A simple example here is advanced compliance with different regulations. Maybe you’re in a product category with different levels of data sensitivity, and that was a decision driver for your audience but wasn’t high enough on the list. A company that values this decision driver won’t select you because it’s too great a blocker.

You need to study the companies that gave advanced compliance a high importance rating and see what else they require. Is it enough for you to cover the decision drivers you initially covered and do you just need to cover one more? In that case, you have a great opportunity.

However, if you conducted the research a long time ago, the results may no longer be relevant, so approach with care.

In the second case, you just go through the full cycle of research once again, following the outlined steps.

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Market segmentation is the process of splitting up your target market into a set of smaller groups based on shared needs or characteristics. It helps you make more sense of your audience. And studying each segment uncovers new useful information about its members.

What if you’re creating a completely new market category?

This series of articles has been dedicated to building product vision and positioning for a product in an existing market category. It’s fair to ask whether we can follow this methodology for a product so novel that it’s going to create a completely new market category.

In short, I don’t know. I haven’t tested this methodology on completely innovative products. Regardless, allow me to speculate.

In theory (I warned you I was going to speculate!) you could start with a problem for a specific target audience, rather than a product or product category. But in this case, what exactly should we research to build our product vision and positioning?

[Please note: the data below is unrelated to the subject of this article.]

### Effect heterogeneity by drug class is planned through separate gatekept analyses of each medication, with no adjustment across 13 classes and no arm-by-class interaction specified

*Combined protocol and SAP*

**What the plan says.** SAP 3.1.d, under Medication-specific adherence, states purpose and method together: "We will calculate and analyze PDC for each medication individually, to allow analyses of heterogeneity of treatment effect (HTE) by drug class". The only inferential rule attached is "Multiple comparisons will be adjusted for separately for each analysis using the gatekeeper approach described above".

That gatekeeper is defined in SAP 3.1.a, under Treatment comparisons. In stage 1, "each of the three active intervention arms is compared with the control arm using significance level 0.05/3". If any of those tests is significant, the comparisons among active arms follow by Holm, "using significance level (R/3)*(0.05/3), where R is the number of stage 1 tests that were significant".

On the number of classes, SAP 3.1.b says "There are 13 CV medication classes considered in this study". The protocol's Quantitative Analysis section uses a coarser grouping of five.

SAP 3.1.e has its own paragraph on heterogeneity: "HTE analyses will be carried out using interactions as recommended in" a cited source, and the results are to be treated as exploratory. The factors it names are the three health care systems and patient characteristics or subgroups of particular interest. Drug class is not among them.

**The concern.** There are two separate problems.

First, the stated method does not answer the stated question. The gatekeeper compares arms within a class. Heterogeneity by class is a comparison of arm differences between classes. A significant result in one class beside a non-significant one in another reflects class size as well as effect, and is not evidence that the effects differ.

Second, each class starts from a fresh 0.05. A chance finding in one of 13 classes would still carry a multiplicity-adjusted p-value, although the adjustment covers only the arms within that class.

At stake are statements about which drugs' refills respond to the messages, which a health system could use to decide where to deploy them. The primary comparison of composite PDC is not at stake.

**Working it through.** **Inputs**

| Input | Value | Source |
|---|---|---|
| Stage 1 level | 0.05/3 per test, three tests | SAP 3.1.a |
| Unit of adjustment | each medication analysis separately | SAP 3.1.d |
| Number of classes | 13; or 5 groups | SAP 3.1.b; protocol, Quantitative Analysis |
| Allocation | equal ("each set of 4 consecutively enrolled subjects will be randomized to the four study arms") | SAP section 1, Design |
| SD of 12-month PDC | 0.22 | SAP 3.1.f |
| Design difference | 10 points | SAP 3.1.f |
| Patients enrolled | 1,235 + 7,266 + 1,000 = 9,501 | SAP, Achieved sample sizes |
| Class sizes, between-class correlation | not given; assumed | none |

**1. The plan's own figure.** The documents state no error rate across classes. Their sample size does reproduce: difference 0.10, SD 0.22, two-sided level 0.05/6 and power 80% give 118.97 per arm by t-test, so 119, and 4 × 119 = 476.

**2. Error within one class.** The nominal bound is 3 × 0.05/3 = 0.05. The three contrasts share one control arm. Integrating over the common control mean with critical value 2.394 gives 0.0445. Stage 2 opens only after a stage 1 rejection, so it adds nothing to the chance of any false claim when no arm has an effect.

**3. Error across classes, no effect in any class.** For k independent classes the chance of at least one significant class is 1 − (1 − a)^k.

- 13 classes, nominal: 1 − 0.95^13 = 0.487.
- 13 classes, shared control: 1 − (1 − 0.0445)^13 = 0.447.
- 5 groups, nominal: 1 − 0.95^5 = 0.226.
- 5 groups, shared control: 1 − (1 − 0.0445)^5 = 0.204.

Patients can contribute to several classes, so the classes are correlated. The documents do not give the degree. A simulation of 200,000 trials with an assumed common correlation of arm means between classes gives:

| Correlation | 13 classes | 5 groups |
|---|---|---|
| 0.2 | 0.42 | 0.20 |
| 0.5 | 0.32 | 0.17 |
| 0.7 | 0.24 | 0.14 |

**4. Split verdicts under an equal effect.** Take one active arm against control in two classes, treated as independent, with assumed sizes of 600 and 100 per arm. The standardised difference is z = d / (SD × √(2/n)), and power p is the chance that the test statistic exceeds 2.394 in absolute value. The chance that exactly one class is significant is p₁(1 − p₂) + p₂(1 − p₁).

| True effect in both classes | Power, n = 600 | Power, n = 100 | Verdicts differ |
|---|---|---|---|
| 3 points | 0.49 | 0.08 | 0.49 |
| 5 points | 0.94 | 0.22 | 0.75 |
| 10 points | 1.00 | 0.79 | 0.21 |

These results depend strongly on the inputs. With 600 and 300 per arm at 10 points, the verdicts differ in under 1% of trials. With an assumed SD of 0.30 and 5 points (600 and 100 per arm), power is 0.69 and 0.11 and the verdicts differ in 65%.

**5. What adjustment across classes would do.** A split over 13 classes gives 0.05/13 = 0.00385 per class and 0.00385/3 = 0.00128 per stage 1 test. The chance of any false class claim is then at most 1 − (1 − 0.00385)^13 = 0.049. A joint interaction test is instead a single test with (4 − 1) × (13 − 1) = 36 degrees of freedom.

Every problem has a solution. Sometimes the solution is to do nothing, and sometimes people who feel the pain of the problem create workarounds. We can study how the problem is currently solved in two ways:

  1. Find decision drivers for their current solution (which you believe isn’t optimal).
  2. Find gaps: what exactly are the people or companies you’re researching unhappy with? What prevents them from solving the problem completely?

Essentially, the research will be split into two parts because there are now two lists to rank. You’ll follow the same steps, but in the end, you’ll build your product vision and positioning not based only on what they value in their sub-optimal solution, but also on what they miss in the current solution.

Can this work for an existing product?

The challenges of working with an existing product don’t lie in the research area. Instead, your challenge will be the many stakeholders that need to be involved, and the sheer organizational effort of using the insights to build a new product vision and positioning.

You might run into executives that dismiss your research because “we’ve already done some research” or something similar. It’s just not going to be a priority for many executives. It will be your job to prove that the research is necessary.

Going back to the research dimension, working on an existing product will provide additional insights because you’ll be able to talk to your users or decision-makers from existing accounts. You should run those interviews separately from the ones with users or decision-makers of competitive tools, or at least separately within the analysis stage. You’ll not only learn what that segment of the market cares about but also about the existing accounts’ decision-drivers.


Thanks to Alan Albert, MarketFit president, who has decades-long expertise in building products, crafting positioning, and optimizing pricing, and who led the way for me to dive deeper into discovering customer values.

Thanks to Dmitriy Amosov, Sinisa Kravarascan, Maja Blazek, and Tomislav Jus who were an integral part of the initial research that was a foundation for my learning on decision-drivers.